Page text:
U of M Political Pundit Rips Sanders in National Media

Bernie Sanders may be a socialist at heart. But questions swirling around the candidate’s abrupt shutdown of his family’s foundation indicate he has a ways to go in practice.

Local Bernie supporters will be dismayed to see the Associated Press featured a Minnesota political pundit as the chief critic of the Vermont senator in a story making headlines nationally recently.

The lack of transparency and the family ties have drawn criticism from good-government advocates.

“For a politician who runs on fairness and socialist principles, this looks like the old political games,” said Lawrence R. Jacobs, director of the Center for the Study of Politics and Governance at the University of Minnesota’s Humphrey School of Public Affairs. “It’s a product of running a political operation in which family rules the roost.”

The benefits flowing from the family’s nonprofit operated by the Vermont senator’s wife and her son Don Driscoll raised accusations of hypocrisy. The liberal think tank refuses to disclose its donors and pays Driscoll a $100,000 salary.

The Sanders Institute, a think tank founded by Democratic presidential candidate Bernie Sanders’ wife and son, is shutting down, at least for now, amid criticism that the nonprofit has blurred the lines between family, fundraising and campaigning.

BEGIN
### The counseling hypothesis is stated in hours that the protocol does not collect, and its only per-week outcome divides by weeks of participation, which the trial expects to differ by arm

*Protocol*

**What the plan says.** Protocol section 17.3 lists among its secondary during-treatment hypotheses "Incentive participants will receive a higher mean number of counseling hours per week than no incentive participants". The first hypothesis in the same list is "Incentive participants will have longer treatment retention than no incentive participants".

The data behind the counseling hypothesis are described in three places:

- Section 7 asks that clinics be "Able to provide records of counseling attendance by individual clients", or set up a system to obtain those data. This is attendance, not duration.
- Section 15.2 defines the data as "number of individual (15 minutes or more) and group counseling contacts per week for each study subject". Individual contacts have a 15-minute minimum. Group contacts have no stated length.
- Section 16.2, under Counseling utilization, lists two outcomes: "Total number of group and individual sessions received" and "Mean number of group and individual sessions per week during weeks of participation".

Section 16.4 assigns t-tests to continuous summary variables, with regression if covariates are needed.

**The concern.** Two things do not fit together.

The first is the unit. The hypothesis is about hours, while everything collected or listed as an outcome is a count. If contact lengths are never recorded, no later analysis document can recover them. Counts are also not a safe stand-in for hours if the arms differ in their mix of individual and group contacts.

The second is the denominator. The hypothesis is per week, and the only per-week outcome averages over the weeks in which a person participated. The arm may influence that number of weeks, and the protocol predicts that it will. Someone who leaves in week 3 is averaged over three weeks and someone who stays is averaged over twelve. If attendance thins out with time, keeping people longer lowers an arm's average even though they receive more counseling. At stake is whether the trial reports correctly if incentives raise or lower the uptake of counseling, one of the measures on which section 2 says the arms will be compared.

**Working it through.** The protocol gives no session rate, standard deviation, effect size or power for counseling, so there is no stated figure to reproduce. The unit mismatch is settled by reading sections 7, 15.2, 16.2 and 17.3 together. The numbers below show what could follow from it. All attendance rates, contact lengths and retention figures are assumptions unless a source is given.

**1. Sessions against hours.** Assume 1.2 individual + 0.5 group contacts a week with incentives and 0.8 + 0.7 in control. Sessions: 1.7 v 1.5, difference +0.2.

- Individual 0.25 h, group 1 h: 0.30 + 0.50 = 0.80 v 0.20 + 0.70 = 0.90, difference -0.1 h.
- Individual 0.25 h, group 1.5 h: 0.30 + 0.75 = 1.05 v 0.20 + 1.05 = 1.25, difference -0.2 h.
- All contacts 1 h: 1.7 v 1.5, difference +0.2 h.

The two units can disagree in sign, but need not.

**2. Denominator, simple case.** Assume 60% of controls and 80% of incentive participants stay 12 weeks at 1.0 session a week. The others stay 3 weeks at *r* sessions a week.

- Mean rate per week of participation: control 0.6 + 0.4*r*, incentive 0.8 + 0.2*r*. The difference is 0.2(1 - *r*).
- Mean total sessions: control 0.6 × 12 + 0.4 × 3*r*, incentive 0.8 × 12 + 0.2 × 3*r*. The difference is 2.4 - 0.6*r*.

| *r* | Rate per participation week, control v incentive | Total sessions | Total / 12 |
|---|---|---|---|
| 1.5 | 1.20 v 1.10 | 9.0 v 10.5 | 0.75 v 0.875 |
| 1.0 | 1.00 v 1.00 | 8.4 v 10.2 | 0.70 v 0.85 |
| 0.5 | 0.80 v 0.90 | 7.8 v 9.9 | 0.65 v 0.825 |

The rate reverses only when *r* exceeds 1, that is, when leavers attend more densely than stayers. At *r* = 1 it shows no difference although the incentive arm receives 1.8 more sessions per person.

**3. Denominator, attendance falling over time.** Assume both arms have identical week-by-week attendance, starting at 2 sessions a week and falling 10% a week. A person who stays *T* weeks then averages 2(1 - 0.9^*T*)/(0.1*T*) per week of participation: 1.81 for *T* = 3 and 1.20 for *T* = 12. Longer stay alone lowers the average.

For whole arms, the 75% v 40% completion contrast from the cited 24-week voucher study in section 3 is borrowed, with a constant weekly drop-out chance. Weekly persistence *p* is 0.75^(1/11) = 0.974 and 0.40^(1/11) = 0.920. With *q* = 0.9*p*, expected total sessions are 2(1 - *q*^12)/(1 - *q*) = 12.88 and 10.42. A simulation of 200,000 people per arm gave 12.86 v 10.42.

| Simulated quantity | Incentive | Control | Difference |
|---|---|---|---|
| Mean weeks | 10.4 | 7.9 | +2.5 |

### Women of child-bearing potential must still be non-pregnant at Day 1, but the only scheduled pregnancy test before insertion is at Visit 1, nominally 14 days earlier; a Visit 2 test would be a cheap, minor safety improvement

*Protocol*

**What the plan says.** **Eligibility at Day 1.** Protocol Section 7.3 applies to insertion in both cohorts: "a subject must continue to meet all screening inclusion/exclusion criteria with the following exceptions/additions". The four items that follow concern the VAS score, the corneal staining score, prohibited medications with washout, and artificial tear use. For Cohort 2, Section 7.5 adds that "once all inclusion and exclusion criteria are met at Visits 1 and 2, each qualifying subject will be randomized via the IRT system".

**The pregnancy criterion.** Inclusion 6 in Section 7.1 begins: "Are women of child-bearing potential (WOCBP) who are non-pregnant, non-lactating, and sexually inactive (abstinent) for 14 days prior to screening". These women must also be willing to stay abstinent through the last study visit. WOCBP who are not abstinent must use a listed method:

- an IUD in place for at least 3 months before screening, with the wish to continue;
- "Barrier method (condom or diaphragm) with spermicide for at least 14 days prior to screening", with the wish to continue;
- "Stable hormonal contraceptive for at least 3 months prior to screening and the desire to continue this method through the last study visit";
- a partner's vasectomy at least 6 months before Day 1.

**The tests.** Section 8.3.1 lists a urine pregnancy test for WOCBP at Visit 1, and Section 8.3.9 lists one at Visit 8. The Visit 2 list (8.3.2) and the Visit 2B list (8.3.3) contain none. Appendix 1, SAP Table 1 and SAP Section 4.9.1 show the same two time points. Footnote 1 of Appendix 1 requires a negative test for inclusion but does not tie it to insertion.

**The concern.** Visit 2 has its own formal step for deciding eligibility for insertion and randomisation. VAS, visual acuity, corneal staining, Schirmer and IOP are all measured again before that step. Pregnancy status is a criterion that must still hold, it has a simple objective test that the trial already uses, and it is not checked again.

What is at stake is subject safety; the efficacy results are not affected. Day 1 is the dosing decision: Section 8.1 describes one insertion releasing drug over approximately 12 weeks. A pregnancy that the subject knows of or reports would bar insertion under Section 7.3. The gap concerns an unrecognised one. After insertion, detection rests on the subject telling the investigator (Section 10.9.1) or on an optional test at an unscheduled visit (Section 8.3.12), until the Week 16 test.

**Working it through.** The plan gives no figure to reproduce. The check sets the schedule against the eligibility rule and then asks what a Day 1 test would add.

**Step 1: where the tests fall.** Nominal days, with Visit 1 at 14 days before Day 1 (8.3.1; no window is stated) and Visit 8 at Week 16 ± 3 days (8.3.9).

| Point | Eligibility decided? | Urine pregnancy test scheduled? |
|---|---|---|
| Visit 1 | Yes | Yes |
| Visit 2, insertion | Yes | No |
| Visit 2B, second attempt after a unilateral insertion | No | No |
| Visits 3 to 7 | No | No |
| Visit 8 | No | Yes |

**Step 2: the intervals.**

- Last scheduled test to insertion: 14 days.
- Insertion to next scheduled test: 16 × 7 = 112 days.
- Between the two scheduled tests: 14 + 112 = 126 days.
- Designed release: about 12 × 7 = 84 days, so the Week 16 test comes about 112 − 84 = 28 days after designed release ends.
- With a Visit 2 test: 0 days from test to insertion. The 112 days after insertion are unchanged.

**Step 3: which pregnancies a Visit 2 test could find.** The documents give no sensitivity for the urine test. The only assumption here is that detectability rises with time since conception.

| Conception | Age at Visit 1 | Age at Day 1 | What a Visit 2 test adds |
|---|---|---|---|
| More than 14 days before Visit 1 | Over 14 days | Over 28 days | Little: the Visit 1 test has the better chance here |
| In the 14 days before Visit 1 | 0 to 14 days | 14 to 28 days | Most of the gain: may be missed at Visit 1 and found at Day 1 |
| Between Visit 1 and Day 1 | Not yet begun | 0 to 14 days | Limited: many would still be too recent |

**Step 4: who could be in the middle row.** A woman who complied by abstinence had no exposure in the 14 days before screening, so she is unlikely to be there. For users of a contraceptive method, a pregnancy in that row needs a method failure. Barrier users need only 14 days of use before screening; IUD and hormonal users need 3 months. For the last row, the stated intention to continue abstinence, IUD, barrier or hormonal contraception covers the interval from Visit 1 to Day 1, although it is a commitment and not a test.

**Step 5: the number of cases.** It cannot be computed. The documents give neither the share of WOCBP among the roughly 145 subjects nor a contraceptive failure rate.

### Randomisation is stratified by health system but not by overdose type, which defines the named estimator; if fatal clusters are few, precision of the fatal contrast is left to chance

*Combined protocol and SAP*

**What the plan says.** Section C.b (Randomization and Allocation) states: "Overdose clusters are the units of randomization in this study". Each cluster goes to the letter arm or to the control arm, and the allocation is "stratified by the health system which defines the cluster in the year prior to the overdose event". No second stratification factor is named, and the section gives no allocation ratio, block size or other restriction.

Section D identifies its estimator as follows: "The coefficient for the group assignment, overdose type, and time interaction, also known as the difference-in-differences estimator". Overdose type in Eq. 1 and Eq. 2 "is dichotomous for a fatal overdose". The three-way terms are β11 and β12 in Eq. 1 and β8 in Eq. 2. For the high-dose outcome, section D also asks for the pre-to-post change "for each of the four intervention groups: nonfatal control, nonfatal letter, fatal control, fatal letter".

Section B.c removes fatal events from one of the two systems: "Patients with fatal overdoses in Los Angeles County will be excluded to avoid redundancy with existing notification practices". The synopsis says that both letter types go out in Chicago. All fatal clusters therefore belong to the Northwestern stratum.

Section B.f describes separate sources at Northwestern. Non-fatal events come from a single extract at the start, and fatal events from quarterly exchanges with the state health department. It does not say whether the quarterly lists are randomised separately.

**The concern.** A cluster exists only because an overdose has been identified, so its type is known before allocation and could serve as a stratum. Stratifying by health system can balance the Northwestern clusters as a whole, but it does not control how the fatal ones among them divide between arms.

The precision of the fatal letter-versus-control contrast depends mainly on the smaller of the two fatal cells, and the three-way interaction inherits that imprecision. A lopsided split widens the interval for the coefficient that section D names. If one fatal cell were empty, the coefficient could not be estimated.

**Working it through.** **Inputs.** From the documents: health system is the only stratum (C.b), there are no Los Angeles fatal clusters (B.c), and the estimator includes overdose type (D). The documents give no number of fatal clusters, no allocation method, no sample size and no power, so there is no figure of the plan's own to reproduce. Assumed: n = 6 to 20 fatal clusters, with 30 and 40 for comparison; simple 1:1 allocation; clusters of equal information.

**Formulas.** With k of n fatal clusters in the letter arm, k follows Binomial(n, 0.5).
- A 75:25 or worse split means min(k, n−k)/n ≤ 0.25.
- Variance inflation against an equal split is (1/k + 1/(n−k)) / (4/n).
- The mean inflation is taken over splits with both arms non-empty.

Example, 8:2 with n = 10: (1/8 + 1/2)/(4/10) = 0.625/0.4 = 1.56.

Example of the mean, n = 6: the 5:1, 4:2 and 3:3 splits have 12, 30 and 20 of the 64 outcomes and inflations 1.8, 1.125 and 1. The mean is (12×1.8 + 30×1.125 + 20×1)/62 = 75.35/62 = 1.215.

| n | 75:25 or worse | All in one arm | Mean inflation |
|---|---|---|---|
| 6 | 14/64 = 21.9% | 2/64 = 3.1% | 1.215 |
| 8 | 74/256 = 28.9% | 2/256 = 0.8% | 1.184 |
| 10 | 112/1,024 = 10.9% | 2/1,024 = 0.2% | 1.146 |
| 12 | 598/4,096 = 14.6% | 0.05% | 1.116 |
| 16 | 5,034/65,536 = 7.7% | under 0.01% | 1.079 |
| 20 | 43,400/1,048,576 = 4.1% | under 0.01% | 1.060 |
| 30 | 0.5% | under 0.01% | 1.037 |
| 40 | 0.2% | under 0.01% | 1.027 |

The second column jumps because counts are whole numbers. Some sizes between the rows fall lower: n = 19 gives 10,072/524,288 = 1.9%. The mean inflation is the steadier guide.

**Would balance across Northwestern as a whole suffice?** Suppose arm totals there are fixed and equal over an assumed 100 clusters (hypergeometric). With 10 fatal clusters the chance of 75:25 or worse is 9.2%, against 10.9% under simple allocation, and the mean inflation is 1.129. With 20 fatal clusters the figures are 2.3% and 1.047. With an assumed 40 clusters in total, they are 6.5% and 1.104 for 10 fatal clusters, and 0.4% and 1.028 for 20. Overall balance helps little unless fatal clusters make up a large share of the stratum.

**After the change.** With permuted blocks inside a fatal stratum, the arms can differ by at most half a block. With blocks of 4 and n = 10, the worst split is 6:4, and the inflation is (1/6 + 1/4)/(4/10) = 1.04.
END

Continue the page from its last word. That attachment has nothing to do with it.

The Vermont-based institute has stopped accepting donations and plans to suspend all operations by the end of May “so there could not even be an appearance of impropriety,” Jane Sanders told The Associated Press.

It doesn’t help that Sanders attacked Hillary Clinton for her family’s foundation, albeit on a grander scale, before his family turned around and did the same thing soon after the campaign.

As a candidate in 2016, Sanders criticized Hillary Clinton over her family’s nonprofit, saying the foundation run by Clinton’s husband and daughter amounted to a back door for foreign leaders and others seeking to buy access and influence. The Sanders Institute could open the Vermont senator to charges of hypocrisy.

But just in case Bernie’s campaign comes up short again, Jane Sanders appears to be keeping their options open. The think tank “will not accept more money so long as her husband is a presidential candidate.”